By targeting baby boomers and older adults with incomes of more than $100,000, a demographic that is expected to surge in the future, the nonprofit is placing its faith in its business plan to boost funding for the nonprofit, which currently has a $3.5 million annual budget. It expects to generate sales of more than $910,000 and a profit of about $290,000, by year five, Bogen said.

It’s a way for the nonprofit to become more self-sustaining, Bogan said. About 43% of its annual funding comes from government grants, which have stayed stagnant. And government funding certainly isn’t assured even when the country is not dealing with a financial crisis, Bogen acknowledged.

Also, donations from individuals, corporations and foundations, which make up another 22% of the nonprofit’s funding, are “discretionary money” that can disappear or dwindle depending on the ups and downs of the economy.

Every dollar earned by the for-profit Platinum Care Solutions will pay to provide services to the elderly who cannot pay, she said, and help expand its mission of helping seniors.

Local guidance
As for-profit business ventures for nonprofits have grown, so have the concerns of their for-profit competitors.

For-profits can sometimes resent the encroachment of nonprofits into their market, Peacock said. One classic case involved the lawsuit filed against the YMCA by gyms who complained that the YMCA had an unfair advantage. (The YMCA eventually won.)

And as more nonprofits are seeing a need to understand the pitfalls of starting these kind of ventures, the tools and instruction for nonprofits in North Texas has grown.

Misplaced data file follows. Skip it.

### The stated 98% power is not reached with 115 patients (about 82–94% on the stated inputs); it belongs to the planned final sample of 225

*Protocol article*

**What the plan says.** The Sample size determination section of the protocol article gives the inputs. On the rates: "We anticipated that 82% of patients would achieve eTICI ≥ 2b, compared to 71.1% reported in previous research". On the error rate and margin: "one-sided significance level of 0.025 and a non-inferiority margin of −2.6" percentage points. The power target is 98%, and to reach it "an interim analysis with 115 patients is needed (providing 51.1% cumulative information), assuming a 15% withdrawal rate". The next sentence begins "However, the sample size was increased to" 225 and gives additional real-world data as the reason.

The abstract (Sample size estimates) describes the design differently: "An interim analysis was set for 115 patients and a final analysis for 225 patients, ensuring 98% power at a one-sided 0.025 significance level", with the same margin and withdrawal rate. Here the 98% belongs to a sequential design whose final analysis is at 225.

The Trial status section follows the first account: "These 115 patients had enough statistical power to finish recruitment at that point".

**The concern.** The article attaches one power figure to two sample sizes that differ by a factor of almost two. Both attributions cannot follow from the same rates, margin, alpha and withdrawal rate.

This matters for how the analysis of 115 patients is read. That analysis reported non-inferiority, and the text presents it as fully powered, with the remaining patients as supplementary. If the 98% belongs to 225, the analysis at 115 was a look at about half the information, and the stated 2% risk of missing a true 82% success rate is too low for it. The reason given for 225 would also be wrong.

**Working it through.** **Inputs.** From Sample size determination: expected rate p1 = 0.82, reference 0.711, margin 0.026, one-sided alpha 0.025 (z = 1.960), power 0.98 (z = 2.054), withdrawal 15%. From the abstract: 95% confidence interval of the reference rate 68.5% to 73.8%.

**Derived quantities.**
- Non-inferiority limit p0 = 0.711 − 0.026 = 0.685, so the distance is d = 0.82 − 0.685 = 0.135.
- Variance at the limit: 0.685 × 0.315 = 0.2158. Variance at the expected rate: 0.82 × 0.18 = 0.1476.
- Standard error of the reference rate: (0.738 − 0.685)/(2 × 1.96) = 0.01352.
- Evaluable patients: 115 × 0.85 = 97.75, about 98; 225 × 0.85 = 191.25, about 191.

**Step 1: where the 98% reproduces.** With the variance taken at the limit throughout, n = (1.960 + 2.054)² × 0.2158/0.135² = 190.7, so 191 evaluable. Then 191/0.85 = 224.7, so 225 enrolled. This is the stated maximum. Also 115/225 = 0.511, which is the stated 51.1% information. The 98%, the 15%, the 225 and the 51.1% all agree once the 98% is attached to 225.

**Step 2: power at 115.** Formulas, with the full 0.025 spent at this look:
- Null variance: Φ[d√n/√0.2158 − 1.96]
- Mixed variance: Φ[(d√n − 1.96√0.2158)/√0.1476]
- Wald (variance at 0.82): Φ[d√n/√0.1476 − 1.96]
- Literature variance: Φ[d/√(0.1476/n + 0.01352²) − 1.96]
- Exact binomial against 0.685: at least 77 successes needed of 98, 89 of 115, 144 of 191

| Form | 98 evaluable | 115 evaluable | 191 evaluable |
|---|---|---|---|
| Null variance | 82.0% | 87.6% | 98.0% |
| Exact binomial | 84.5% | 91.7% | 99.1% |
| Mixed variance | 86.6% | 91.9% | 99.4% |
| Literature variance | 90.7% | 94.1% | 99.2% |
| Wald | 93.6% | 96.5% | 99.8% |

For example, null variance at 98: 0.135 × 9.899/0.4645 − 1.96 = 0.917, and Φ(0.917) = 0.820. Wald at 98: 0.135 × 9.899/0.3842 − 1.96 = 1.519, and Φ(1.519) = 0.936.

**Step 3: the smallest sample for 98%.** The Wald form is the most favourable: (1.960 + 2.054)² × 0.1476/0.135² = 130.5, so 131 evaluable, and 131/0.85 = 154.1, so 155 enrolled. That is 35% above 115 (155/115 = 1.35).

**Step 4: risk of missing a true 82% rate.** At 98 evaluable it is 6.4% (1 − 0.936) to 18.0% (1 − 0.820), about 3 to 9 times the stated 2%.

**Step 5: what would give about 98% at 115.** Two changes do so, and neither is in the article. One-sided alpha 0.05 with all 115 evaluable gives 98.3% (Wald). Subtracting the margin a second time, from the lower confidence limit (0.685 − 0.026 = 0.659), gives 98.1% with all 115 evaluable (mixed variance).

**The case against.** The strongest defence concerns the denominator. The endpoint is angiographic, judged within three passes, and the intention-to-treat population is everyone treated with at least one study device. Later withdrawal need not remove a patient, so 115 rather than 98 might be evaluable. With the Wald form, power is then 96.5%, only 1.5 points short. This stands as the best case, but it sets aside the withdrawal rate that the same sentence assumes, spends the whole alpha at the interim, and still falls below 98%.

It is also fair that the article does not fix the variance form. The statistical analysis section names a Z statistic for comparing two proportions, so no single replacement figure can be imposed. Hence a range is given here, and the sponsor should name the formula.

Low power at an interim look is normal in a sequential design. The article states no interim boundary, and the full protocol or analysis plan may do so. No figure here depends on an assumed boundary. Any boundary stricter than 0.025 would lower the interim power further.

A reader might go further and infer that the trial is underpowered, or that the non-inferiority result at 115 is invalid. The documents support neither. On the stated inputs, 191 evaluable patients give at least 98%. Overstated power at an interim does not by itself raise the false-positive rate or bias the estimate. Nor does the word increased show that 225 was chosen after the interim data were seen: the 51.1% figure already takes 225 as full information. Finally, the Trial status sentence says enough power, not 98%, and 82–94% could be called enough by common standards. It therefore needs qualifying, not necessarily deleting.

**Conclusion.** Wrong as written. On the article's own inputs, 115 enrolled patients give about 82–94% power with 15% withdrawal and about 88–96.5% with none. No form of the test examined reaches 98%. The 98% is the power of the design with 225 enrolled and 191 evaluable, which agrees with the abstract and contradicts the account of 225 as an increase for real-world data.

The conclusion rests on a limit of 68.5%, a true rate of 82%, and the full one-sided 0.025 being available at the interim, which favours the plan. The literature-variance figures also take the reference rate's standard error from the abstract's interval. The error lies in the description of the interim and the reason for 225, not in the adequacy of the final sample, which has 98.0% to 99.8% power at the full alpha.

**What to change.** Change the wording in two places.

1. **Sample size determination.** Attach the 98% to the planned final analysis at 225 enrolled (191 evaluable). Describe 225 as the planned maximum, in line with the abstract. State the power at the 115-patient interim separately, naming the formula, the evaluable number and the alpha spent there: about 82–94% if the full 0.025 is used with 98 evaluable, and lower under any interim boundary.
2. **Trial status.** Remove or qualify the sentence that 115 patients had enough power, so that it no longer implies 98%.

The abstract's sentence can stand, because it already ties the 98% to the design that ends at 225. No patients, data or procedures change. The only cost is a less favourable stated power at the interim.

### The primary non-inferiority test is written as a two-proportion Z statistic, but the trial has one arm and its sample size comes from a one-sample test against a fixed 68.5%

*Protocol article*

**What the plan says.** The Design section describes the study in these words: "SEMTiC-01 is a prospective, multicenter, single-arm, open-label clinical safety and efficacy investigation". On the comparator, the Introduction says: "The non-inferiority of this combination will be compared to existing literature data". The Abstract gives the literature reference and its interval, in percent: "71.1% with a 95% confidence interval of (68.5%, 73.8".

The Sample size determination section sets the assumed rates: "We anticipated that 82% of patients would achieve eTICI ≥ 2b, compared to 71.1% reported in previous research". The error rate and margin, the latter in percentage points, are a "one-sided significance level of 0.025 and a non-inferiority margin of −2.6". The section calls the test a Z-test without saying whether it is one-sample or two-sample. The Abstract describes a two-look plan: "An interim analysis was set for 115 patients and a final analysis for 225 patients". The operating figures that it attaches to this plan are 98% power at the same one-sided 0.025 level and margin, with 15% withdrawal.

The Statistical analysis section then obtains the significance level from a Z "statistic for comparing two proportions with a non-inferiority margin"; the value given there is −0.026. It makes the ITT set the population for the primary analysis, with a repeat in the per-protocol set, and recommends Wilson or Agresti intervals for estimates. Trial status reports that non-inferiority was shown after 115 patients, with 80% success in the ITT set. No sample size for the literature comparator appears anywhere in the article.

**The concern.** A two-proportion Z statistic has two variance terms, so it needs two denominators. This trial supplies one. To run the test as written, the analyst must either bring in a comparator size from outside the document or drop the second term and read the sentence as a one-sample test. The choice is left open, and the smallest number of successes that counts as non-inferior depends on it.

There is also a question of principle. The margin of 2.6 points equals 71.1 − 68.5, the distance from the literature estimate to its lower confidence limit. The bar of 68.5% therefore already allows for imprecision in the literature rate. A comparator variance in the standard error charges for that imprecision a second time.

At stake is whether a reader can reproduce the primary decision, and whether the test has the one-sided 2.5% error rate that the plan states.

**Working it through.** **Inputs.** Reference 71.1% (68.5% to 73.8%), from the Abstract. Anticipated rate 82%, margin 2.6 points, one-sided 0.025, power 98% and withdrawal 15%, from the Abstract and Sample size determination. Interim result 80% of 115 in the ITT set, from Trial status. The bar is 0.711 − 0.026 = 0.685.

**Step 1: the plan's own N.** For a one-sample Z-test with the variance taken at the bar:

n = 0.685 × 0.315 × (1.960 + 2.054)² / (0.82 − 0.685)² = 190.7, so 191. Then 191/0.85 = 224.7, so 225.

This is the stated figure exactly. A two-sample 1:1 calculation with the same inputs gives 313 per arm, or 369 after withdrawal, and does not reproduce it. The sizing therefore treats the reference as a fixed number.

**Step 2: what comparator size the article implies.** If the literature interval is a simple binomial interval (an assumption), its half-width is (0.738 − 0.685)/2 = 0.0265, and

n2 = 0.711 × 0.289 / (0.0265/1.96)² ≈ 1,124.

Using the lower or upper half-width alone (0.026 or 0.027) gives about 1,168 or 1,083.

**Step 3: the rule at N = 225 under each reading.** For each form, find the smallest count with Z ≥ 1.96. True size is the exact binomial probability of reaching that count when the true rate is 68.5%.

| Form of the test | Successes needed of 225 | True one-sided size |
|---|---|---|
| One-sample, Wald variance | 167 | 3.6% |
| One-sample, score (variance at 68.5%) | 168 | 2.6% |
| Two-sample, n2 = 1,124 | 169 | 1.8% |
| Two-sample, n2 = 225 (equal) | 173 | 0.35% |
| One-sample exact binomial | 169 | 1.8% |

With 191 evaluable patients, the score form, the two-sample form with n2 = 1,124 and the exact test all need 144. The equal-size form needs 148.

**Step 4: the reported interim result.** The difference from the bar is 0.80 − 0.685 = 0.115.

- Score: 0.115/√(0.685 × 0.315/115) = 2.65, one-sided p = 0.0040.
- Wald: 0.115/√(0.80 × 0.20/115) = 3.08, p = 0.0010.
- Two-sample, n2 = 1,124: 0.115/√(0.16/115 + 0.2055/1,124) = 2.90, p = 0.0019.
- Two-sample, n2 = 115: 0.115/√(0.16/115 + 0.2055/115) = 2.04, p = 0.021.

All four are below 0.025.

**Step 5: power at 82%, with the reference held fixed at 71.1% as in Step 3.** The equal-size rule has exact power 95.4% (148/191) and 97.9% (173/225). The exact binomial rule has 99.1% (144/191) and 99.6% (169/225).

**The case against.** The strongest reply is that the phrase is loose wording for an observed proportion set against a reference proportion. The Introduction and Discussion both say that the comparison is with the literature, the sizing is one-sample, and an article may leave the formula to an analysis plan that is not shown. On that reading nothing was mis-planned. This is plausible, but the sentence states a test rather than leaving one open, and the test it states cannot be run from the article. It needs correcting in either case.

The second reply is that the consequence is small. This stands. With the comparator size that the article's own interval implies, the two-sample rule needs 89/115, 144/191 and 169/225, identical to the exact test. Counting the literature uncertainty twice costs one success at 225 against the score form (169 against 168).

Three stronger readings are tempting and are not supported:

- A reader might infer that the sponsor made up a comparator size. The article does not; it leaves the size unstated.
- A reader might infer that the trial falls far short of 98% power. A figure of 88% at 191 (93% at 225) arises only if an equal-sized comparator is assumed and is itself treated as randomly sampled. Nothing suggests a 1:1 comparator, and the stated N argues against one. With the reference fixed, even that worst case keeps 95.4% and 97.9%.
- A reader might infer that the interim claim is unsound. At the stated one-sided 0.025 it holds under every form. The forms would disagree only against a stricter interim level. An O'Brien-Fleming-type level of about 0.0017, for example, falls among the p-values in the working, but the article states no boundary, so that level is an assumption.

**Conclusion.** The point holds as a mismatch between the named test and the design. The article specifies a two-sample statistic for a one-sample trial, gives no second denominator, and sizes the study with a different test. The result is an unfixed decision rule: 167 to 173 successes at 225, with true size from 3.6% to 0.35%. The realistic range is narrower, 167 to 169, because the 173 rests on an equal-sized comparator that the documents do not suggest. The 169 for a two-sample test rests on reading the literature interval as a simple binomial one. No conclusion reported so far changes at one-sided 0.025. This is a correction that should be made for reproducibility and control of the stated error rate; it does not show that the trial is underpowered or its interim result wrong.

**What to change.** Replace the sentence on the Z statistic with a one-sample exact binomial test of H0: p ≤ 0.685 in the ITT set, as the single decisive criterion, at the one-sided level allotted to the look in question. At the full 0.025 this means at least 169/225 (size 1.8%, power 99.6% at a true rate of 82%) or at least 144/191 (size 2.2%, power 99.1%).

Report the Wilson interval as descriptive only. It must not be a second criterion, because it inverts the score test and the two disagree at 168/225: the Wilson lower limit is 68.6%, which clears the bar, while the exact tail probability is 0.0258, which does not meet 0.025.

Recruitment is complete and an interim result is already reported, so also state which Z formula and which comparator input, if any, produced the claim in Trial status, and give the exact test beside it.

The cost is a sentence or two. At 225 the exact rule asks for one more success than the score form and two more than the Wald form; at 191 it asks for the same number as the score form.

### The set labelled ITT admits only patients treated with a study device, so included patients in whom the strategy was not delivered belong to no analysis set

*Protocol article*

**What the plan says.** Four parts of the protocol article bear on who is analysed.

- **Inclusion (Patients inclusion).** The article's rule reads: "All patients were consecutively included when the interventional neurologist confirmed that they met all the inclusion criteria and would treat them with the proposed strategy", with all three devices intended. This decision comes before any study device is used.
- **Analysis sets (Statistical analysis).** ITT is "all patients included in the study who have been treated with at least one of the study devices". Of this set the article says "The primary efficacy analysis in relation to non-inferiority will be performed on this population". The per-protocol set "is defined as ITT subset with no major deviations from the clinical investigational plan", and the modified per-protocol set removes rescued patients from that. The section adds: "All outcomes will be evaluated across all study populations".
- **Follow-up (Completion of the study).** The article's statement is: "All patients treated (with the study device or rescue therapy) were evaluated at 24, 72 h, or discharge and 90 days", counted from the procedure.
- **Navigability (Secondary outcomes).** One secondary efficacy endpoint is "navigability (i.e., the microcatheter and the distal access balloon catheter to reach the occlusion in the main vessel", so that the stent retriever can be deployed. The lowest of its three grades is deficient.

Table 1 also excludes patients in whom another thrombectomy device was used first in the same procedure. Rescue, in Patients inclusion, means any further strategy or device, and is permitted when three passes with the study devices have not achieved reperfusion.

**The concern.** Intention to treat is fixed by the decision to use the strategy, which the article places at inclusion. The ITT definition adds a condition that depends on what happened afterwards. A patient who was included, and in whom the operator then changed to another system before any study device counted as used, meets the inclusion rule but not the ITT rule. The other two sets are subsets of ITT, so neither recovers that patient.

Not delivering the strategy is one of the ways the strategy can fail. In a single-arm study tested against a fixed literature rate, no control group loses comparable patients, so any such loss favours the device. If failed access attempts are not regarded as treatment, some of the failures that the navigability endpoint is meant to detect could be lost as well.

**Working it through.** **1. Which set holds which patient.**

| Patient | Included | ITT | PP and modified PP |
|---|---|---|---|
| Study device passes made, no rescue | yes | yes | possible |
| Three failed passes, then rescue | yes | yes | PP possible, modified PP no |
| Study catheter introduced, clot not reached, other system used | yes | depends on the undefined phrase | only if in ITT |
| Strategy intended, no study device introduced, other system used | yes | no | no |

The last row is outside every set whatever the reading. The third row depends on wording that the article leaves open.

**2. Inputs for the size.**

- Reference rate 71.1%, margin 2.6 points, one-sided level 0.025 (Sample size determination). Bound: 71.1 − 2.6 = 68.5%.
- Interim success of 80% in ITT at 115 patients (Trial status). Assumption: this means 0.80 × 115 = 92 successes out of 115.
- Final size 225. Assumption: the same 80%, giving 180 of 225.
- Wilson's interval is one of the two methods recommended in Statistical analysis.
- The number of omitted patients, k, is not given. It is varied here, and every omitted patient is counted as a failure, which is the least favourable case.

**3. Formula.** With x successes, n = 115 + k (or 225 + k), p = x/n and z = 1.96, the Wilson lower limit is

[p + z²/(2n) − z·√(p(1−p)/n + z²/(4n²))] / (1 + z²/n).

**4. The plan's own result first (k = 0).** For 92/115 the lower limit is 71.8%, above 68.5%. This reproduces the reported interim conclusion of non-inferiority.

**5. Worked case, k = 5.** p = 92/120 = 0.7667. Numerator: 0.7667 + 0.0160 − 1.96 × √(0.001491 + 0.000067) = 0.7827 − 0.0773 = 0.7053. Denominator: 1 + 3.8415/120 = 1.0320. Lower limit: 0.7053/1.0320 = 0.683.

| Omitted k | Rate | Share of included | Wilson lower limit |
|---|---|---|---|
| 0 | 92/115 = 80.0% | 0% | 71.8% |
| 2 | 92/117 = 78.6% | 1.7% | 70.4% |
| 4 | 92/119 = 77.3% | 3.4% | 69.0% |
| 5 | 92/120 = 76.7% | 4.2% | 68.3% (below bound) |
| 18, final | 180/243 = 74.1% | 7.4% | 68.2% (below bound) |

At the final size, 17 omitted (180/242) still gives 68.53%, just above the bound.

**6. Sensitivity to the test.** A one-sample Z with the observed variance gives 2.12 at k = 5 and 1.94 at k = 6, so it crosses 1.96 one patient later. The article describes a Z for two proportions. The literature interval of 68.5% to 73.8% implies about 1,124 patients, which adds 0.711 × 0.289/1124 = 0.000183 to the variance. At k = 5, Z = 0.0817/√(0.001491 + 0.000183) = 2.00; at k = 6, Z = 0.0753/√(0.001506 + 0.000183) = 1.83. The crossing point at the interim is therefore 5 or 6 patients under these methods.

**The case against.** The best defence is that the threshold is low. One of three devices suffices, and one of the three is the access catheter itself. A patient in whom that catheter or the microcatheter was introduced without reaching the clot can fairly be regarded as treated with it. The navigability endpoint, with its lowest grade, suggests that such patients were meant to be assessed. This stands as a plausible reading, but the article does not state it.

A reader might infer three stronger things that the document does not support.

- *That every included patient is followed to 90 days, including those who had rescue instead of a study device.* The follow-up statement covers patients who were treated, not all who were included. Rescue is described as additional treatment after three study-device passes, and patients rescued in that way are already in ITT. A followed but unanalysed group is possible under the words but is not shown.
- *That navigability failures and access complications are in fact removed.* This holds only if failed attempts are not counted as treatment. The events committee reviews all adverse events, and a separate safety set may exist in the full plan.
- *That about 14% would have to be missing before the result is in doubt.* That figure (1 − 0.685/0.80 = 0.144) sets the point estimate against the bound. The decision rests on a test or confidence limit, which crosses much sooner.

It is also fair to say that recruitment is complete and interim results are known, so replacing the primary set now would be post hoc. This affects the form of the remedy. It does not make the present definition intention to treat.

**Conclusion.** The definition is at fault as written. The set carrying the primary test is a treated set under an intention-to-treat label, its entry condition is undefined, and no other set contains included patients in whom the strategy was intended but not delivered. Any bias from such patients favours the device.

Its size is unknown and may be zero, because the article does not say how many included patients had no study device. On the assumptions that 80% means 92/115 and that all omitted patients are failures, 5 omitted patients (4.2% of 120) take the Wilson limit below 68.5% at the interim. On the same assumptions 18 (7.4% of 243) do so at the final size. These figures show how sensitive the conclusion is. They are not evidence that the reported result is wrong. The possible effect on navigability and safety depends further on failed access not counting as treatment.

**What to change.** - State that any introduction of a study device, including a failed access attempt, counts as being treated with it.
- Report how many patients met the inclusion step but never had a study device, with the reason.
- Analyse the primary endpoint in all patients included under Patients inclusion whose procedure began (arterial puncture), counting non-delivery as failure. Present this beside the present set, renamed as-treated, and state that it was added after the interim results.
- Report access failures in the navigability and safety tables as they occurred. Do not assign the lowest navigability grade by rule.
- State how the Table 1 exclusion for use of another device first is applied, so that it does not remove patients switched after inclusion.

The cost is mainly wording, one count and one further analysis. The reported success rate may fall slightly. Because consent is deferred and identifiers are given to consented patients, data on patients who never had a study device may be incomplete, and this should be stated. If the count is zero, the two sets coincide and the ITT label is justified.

The Senior Source sought the advice and training of the Dallas-based Center for Nonprofit Management, which has this year started to offer a 10-month business planning program to area nonprofits in conjunction with the Washington D.C.-based Community Wealth Ventures Inc., a social enterprise consulting firm. The cost of the program to the agencies is $5,000.

Diana Peacock, a senior consultant for Community Wealth Ventures, said nonprofits are increasingly looking at fee-for-service activities, whereas many years ago “they felt like they would need to be providing those services for free.”

To see examples of nonprofits creating for-profit subsidiaries, one doesn’t have to look far.

Consider Goodwill Industries International with its thrift stores, YMCA with its health and fitness centers, and Girl Scouts of America with its cookies.

But the efforts of smaller, lower-profile nonprofits to undertake these efforts have gained momentum in the past few years, Peacock said. Also, there’s more diversity in the range of business services and goods they will offer.

In North Texas, for instance, the Catholic Charities Dioceses of Fort Worth Inc. is planning to expand its translation and interpretation services into a for-profit enterprise. It will draw upon the diverse immigrant population it serves, train them as translators and serve as a job placement service to provide those much-needed services at hospitals, public safety departments and the courts.